Environmental sustainability has become a pervasive topic of conversation, speculation, skepticism, and confusion. The driving force behind the move toward sustainable technologies and products are innumerable, but the move towards sustainability in any given industry is based on a heightened awareness of the nonsustainable ways in which current resources are being allocated and applied.
In California, as with most states, resource sustainability has become a main focus of consideration in the construction industry. These resource issues are manifested in the escalating cost of construction materials and the community impact of producing and transporting these materials to construction sites.
When addressing the current and future state of aggregate production and delivery to California’s ever growing infrastructure needs, the time has come to consider alternative technologies available to sustain growth, while protecting from environment destruction.
The technology that has emerged as a proven solution to these issues of both economic and environmental sustainability is the process of replacing unsustainable aggregate resources with the highly sustainable chemical stabilization process. The process of chemical stabilization addresses these sustainability issues of escalating material cost and community impact in ways that have been clearly defined, with a proven track record of over 30 years in California.
California has had a relatively strong experience with chemical stabilization for decades, but has been fragmented and non-standardized in its overall approach. Even with this, the soil stabilization process has seen tremendous growth the last several years. This growth is motivated by the realization that chemical stabilization is providing value beyond its engineering advantages. The chemical stabilization process has now been realized as a solution to sustainable growth of California’s infrastructure.
There is no clearer benefit provided by the stabilization process than in the design and construction of roadways, foundation structures, water resource and environmental remediation projects. Chemical stabilization provides the ability to deliver equivalent engineering properties of materials that otherwise would have been imported to construction sites.
Environmental sustainability in California’s construction industry starts with proper resource allocation. The current and projected construction environment (i.e. high projected growth coupled with aggregate shortages) makes chemical stabilization’s engineering, environmental, and economic benefits a necessary and timely option to the public and private construction markets by directly addressing the need for sustainable resources.
Chemical stabilization significantly reduces the construction impact on the surrounding community and infrastructure. This impact is initially realized by the reduction of construction traffic on neighborhood roads leading to construction sites. The stabilization option reduces the traffic impact by reducing imported aggregate materials at a replacement ratio of 40 to 1. This significant ratio is even greater when considering projects that also require exporting of native soil to allow for grading balance.
From an environmental perspective, the practice of exporting/importing increases truck emissions, road wear-and-tear, traffic congestion, and strain on landfills. As California becomes more urbanized, in-fill projects create more congestion on already busy roadways. Also, life cycle acceleration of existing pavements occur within a few months of servicing a project.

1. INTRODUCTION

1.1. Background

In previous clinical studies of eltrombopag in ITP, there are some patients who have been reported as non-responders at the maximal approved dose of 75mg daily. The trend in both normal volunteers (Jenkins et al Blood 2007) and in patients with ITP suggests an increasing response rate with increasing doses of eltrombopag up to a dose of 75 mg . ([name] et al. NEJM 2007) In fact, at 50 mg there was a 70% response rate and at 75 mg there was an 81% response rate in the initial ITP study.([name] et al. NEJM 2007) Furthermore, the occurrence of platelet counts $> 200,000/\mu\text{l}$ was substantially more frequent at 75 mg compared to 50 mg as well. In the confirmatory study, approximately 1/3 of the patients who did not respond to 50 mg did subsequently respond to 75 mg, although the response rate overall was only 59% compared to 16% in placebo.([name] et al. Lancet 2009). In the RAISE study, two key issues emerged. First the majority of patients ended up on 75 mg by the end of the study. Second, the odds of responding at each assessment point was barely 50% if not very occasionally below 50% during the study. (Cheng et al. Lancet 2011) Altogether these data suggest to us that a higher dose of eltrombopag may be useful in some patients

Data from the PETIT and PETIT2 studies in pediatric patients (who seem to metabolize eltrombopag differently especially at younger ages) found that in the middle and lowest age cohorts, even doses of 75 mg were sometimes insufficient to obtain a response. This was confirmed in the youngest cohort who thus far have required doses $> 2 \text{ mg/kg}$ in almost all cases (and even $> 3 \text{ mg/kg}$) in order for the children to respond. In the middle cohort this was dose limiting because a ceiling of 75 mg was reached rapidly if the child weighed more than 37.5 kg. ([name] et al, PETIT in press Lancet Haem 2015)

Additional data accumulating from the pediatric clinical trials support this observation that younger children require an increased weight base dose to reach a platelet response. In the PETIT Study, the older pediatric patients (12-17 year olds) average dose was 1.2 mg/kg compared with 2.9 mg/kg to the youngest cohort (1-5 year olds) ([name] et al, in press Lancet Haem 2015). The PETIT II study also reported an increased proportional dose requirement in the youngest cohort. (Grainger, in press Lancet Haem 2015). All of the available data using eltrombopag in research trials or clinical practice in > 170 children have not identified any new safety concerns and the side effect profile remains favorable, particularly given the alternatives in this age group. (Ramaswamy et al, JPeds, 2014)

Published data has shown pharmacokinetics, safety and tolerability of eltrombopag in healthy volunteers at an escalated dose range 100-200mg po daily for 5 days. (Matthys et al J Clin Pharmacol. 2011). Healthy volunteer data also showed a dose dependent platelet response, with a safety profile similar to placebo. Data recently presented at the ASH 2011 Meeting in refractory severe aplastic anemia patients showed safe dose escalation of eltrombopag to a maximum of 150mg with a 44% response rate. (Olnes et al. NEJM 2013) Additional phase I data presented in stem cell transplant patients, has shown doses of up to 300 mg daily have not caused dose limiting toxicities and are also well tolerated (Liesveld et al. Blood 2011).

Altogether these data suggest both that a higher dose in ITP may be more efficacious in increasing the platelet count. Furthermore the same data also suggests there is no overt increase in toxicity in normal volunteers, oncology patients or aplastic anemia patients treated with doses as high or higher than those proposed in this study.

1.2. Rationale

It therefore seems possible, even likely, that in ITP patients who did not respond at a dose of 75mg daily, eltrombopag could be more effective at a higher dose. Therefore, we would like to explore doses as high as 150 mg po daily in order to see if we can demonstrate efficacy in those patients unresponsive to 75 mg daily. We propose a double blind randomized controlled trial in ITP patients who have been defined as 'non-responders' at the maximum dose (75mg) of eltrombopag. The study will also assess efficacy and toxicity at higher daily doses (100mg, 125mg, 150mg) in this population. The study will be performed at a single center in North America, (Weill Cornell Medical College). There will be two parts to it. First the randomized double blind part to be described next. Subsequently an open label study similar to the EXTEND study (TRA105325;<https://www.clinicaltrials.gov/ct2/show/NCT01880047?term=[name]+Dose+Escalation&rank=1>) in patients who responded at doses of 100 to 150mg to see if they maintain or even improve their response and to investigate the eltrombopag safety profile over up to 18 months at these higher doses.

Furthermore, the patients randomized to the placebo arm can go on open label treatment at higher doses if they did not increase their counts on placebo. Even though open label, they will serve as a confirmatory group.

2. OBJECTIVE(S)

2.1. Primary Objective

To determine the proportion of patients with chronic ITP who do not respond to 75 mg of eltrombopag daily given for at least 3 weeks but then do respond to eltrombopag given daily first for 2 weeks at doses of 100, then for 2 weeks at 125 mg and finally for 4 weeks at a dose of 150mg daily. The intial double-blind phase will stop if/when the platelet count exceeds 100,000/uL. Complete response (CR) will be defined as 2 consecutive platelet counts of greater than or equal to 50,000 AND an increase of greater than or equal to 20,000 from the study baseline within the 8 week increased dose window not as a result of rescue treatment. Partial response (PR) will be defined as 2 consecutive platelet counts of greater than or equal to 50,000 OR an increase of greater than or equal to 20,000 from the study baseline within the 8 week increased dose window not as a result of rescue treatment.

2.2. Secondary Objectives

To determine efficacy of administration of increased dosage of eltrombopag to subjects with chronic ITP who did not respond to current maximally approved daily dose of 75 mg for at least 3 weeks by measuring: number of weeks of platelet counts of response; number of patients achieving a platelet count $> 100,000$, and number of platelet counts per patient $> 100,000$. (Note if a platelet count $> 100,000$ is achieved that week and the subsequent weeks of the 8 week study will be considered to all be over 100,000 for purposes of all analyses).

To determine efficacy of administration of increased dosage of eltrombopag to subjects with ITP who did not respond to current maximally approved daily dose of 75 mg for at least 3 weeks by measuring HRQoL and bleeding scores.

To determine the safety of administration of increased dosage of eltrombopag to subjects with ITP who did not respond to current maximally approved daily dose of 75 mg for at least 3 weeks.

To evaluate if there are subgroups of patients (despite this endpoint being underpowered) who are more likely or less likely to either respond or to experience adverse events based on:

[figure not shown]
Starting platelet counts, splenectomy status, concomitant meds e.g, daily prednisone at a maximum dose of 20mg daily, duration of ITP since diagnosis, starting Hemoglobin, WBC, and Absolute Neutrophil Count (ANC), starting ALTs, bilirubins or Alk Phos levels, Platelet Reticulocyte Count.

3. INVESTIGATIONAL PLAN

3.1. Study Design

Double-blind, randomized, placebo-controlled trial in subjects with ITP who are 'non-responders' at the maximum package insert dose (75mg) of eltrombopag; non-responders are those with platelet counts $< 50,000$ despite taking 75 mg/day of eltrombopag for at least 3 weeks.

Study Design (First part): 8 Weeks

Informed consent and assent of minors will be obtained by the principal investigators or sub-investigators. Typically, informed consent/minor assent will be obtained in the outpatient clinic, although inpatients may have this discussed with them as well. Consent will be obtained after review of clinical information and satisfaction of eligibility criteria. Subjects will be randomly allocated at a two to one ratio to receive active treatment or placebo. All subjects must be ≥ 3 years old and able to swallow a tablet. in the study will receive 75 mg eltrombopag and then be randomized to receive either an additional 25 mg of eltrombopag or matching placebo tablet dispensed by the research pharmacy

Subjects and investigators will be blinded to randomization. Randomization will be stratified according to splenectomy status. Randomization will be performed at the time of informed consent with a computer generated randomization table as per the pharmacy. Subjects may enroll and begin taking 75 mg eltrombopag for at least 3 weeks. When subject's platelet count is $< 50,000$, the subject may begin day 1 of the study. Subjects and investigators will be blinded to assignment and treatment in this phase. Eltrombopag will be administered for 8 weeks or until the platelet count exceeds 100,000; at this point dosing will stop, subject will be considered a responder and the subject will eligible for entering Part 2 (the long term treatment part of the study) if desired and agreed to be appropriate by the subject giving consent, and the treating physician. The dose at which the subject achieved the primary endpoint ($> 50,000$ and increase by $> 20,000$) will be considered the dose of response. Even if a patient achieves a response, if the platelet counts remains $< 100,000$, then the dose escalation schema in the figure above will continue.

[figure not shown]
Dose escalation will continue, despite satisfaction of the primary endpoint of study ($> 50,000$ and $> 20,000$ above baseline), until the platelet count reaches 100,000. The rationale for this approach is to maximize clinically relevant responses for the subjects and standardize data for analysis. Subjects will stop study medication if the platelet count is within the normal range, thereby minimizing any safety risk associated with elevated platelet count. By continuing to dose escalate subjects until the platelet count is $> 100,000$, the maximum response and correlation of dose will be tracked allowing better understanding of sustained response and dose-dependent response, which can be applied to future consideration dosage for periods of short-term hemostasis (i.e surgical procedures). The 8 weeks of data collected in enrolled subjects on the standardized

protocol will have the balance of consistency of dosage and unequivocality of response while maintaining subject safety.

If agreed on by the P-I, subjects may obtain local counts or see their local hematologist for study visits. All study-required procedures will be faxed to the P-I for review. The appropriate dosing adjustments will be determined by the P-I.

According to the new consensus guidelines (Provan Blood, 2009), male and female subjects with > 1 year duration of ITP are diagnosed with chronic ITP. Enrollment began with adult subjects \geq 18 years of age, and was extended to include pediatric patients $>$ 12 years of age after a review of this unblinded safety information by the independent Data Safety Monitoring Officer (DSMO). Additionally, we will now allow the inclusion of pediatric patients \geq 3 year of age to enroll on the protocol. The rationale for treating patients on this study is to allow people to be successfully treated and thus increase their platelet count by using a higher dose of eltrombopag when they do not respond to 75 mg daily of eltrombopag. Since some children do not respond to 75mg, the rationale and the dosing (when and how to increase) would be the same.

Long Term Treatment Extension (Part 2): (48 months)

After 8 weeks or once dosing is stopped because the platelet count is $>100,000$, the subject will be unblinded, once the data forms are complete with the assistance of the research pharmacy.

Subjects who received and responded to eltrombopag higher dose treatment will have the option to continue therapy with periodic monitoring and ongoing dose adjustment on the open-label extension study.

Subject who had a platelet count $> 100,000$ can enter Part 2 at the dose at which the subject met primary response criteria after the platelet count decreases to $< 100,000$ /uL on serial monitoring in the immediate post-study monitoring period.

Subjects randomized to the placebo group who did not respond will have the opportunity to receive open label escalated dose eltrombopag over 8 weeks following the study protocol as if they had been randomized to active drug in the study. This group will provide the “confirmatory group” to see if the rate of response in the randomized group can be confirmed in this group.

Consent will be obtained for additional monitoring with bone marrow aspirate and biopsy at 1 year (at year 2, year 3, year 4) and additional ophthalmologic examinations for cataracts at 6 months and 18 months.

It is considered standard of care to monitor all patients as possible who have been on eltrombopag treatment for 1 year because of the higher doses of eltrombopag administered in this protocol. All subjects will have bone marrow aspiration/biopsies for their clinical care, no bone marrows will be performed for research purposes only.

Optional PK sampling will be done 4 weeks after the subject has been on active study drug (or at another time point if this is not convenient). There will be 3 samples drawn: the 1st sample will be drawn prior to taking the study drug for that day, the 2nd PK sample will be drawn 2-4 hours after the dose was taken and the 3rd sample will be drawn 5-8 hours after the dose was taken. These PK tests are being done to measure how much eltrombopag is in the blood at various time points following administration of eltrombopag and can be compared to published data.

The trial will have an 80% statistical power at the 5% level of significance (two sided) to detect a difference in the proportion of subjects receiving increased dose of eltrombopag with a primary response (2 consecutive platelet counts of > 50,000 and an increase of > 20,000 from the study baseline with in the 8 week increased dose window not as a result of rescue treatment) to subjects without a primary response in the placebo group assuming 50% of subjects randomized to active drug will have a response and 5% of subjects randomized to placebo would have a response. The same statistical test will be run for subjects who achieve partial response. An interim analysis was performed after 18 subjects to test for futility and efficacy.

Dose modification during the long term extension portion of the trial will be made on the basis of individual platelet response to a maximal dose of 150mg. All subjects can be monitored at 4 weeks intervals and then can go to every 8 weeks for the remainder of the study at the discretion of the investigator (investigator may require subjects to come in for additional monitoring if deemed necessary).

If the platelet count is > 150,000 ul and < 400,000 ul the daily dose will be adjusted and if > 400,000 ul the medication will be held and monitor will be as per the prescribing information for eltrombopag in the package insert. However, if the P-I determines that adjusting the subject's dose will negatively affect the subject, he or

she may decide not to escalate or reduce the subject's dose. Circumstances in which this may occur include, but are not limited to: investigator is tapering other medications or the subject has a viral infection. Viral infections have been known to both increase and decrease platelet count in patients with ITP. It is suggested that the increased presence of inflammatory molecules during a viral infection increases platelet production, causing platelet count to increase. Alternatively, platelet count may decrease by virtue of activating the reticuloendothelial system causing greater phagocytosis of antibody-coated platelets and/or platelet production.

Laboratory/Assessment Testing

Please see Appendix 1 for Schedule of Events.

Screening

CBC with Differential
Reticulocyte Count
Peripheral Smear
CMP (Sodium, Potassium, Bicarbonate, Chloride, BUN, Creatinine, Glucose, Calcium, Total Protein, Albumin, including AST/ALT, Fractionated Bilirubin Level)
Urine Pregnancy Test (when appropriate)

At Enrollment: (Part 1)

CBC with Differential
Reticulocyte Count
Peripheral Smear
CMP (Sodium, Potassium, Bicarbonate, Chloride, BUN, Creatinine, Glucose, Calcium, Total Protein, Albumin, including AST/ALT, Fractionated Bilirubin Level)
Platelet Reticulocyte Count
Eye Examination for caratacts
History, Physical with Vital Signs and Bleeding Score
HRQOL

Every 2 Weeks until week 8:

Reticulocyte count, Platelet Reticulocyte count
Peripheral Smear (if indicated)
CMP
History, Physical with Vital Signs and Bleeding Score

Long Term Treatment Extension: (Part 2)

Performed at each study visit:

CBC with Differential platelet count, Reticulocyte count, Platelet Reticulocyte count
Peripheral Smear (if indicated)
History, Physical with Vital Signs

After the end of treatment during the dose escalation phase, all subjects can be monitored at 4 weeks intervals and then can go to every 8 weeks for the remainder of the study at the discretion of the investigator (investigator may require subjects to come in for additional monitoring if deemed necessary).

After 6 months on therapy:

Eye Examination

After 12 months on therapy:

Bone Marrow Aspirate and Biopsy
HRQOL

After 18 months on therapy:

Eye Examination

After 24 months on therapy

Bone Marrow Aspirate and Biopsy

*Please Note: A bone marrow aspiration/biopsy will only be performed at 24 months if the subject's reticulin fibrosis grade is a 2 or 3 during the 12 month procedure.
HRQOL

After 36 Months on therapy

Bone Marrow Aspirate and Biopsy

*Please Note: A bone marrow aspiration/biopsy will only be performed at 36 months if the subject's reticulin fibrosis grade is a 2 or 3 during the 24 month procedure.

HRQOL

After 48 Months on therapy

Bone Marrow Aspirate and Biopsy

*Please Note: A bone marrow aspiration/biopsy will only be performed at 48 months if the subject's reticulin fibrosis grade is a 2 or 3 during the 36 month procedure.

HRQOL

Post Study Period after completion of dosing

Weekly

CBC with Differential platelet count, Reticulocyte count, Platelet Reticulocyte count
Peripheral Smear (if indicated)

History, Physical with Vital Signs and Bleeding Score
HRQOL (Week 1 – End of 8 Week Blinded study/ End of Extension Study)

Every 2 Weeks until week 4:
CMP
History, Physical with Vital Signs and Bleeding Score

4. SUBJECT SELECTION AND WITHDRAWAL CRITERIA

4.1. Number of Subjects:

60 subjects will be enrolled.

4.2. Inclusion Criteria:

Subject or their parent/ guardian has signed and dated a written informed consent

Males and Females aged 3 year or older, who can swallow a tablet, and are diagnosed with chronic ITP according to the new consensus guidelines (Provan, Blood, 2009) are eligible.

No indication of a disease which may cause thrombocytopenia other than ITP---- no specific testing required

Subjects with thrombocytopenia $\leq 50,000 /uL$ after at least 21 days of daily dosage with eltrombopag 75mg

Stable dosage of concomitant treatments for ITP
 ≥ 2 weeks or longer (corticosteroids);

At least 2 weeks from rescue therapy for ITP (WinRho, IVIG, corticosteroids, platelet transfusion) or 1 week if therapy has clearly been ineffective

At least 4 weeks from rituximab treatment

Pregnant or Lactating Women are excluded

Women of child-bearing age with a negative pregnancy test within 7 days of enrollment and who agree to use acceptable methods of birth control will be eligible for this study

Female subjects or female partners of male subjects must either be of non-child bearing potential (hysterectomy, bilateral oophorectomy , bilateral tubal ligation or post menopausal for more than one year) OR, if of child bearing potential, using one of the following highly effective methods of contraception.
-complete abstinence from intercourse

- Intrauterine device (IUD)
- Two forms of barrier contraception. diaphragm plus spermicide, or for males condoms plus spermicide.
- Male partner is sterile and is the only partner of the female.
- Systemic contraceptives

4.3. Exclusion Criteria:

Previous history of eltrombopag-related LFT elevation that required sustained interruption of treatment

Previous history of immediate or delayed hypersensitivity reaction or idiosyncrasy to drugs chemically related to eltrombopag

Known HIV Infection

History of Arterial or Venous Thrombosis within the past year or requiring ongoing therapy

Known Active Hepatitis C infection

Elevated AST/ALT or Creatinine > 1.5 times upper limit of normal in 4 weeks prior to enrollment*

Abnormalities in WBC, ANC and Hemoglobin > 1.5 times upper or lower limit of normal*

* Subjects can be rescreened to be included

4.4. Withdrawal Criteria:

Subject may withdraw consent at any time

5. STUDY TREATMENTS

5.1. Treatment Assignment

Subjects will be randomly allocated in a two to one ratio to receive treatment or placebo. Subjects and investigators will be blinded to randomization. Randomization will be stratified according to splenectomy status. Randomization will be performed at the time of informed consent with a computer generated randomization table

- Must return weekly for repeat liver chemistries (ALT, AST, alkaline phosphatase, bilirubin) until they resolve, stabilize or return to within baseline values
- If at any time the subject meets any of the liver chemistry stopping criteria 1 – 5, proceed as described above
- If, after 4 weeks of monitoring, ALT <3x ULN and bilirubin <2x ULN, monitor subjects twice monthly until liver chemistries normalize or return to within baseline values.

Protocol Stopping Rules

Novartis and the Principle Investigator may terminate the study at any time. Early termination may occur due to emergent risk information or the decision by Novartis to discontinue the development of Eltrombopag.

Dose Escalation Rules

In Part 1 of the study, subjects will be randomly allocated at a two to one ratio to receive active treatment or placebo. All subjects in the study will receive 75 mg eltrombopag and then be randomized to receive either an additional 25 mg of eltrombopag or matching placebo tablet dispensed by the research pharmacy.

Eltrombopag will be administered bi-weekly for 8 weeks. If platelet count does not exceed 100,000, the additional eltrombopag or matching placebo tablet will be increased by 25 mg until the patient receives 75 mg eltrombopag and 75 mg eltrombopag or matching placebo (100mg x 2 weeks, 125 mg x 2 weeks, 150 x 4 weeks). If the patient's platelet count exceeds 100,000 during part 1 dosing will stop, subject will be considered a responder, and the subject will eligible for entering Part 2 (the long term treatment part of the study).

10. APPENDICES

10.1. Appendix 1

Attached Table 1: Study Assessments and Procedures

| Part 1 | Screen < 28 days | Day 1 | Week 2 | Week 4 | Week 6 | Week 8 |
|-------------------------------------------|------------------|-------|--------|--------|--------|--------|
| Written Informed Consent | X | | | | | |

How bad is the aggregate shortage in California? California has now turned to importing aggregate materials from other countries, such as Canada and Mexico, to supplement the ever-growing need for crushed stone.
Statewide, approximately one-third of the aggregate resources required to meet the next 30 years of demand has been permitted. New quarries that do come online tend to be far from populated areas, thus additionally impacting the infrastructure system and emissions.
The demand for durable rock continues to be prioritized, the strongest of which is used in the production of concrete and asphaltic concrete. The quality of aggregate stone used for road base continues to decrease in weight, which is a key factor in durability of the rock used.
California, along with many states, continues to supplement the demand for aggregate with recycled materials. Although recycled aggregates can be used in a variety of road construction applications, product variability and strength characteristics usually limit their use to road base sections. The chemical stabilization process can substantially increase the durability and strength of these materials.
Whether the aggregate comes from other countries, new quarries, or recycled plants, it does little to reduce the trucking aspect of transporting heavy materials from various sources to various locations throughout California.
The concept of chemistry being the solution to environmental concerns is nothing new. When a concrete pad is poured, it arrives by truck in the form of a mixture of chemicals that become activated and converted into high strength compounds upon the introduction of water. Few think much more about it after the concrete is set and the permanent reactions have taken place. This example uses the same chemistry that is the basis of chemical soil stabilization. When the appropriate reagent is used and processed properly, these relatively innocuous construction chemicals form cementitious, non-reverting, extremely stable, strength-bearing compounds that can last long beyond their performance design life.